Ran all test suites

Of course, this test doesn't do anything useful. Now, let's import the functions we want to test and write some tests that are actually useful. First, let's clean up the arrow-cat-solution.ts file (from Exercise 3.03, Writing Arrow Functions) a little. We can remove all the console statements because we're going to validate our code by writing tests, not by just logging the console. Then, let's add the export keyword to each of the functions so that our test can import them. arrow-cat-solution.ts now looks like this:

export const arrayToAnd = (words: string[]) => {

  return words.reduce((prev, curr, index) => {

    if (words.length === 1) {

      return ` ${curr}`;

    }

    if (words.length - 1 === index) {

      return `${prev} and ${curr}`;

    }

    return `${prev} ${curr},`;

  }, "");

};

export const capitalize = (sentence: string) => {

  return `${sentence.charAt(0).toUpperCase()}${sentence

    .slice(1)

    .toLowerCase()}`;

};

export const sentence = (

  subject: string,

  verb: string,

  ...objects: string[]

): string => {

  return capitalize(`${subject} ${verb}${arrayToAnd(objects)}.`);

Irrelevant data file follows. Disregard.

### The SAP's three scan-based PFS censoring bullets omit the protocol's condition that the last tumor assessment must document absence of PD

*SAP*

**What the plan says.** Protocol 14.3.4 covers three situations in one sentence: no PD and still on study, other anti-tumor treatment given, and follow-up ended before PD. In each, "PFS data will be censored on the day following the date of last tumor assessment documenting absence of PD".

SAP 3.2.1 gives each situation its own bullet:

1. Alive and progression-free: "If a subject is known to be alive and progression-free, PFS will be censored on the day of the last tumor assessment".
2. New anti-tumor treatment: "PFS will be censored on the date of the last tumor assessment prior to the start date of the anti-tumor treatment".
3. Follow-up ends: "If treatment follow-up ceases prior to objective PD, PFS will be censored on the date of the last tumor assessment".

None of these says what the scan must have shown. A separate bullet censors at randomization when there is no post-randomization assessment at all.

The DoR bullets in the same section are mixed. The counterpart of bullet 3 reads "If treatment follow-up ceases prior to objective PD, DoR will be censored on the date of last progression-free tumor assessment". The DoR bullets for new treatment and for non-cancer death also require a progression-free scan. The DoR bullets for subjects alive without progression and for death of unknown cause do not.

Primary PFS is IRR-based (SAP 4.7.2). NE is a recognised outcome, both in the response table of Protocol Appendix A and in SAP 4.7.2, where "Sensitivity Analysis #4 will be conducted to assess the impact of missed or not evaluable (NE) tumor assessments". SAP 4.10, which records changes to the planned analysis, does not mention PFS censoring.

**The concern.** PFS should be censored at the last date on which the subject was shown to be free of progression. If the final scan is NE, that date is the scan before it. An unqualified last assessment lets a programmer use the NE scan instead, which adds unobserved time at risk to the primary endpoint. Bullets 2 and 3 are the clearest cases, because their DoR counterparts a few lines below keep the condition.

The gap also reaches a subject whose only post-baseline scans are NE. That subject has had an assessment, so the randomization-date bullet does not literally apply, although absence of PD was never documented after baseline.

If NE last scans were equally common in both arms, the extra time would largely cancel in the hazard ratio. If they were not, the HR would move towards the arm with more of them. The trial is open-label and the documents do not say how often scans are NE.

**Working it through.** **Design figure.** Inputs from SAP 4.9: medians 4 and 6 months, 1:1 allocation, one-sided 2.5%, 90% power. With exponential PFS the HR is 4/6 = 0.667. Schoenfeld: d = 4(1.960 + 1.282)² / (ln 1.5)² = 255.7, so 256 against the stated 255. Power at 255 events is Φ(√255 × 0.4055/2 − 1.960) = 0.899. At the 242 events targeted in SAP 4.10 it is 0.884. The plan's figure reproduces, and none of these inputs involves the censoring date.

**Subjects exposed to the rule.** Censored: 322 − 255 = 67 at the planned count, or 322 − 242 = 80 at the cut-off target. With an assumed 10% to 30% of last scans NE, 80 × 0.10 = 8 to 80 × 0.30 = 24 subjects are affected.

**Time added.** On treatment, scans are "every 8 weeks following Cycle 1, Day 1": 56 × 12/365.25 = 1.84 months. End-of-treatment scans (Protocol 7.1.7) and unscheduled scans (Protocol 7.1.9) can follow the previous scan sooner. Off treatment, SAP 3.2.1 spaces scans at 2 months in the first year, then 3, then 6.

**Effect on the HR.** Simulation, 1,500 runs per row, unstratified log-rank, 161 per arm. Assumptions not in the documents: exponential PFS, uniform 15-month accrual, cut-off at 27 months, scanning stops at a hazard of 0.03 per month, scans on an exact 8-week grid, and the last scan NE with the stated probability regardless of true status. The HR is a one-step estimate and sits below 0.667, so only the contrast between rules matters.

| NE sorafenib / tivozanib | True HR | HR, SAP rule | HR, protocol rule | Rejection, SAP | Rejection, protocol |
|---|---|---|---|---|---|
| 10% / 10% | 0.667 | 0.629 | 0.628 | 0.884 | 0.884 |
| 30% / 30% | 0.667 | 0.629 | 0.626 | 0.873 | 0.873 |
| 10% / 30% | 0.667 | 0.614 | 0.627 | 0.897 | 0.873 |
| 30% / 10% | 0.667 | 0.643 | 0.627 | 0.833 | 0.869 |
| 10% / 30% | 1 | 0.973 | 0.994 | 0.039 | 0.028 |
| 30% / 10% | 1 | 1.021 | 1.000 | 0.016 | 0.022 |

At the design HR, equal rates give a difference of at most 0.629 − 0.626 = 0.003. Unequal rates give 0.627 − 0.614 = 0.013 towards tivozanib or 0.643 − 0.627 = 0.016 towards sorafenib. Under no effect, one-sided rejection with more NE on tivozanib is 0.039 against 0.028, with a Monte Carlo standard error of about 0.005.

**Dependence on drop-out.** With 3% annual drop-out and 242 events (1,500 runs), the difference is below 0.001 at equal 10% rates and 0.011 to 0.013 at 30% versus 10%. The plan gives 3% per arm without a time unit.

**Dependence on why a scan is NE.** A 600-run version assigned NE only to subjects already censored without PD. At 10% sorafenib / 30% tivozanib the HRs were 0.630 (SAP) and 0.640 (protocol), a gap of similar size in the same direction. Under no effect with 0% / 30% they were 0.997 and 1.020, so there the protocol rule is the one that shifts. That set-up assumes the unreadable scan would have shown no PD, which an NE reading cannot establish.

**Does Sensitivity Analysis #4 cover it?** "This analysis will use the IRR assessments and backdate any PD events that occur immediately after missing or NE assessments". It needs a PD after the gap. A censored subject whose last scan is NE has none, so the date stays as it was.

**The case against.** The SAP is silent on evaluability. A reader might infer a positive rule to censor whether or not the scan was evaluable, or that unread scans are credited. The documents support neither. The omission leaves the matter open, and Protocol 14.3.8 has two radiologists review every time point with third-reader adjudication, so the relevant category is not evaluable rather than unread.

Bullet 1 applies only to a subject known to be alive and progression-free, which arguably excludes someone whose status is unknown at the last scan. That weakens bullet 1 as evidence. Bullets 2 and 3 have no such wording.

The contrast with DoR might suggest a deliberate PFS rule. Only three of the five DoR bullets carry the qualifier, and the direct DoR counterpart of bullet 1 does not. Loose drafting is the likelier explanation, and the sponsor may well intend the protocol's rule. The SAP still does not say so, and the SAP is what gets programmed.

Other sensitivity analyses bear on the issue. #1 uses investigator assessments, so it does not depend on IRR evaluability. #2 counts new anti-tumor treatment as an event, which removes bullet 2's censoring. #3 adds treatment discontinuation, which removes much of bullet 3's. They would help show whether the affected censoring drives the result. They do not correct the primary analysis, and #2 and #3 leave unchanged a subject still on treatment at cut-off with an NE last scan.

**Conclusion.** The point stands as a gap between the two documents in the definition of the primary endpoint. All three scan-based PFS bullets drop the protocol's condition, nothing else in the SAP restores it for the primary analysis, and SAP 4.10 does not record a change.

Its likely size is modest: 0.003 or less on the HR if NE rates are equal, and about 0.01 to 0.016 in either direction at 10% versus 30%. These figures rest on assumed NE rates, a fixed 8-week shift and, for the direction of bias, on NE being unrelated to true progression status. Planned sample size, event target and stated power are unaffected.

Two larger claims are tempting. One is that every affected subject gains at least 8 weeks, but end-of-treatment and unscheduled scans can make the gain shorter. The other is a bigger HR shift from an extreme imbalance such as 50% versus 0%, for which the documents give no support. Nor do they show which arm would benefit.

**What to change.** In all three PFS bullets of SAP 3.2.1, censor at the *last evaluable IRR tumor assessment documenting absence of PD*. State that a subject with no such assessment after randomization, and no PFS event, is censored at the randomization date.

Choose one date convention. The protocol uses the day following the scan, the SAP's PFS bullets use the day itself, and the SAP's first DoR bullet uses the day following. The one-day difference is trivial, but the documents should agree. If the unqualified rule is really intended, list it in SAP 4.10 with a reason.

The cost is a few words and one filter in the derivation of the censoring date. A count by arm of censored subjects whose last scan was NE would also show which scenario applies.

};

Let's try writing a test for the capitalize function. We simply need to call the function and test the outcome against the expected outcome. First, import the function in a new file (arrow-cat-solution.spec.ts):

import { capitalize } from './arrow-cat-solution';

Then, write an expectation. We expect our function to turn all-caps "HELLO" into "Hello". Let's now write that test and execute it:

describe("test suite for `sentence`", () => {

  test("capitalize", () => {

    expect(capitalize("HELLO")).toBe("Hello");

  });

});

Did it work?

npm test

> [email protected] test /Users/mattmorgan/typescript/function-chapter/exercises

> jest

 PASS ./example.spec.ts

  test suite for `sentence`

    ✓ capitalize (1ms)

Test Suites: 1 passed, 1 total

Tests: 1 passed, 1 total

Snapshots: 0 total

Time: 0.502s, estimated 2s

Ran all test suites.

The describe keyword is used to group tests and its only purpose is to affect the output of your test report. The test keyword should wrap the actual test. Instead of test, you can write it. Tests that use it are often written as an assertion with should:

  it("should capitalize the string", () => {

    expect(capitalize("HELLO")).toBe("Hello");

  });

Now, write tests for the other functions.

Activity 3.02: Writing Unit Tests

In the last activity, we built a booking system for airlines and applied TypeScript functions to the scenarios involved in securing a flight reservation. We executed these scenarios from a single index.ts file, representing user interactions. This approach works well enough while we're learning, but it's a bit messy and doesn't actually assert that any of the scenarios are correct. To put that another way, it's almost a unit test, but it's not as good as a unit test.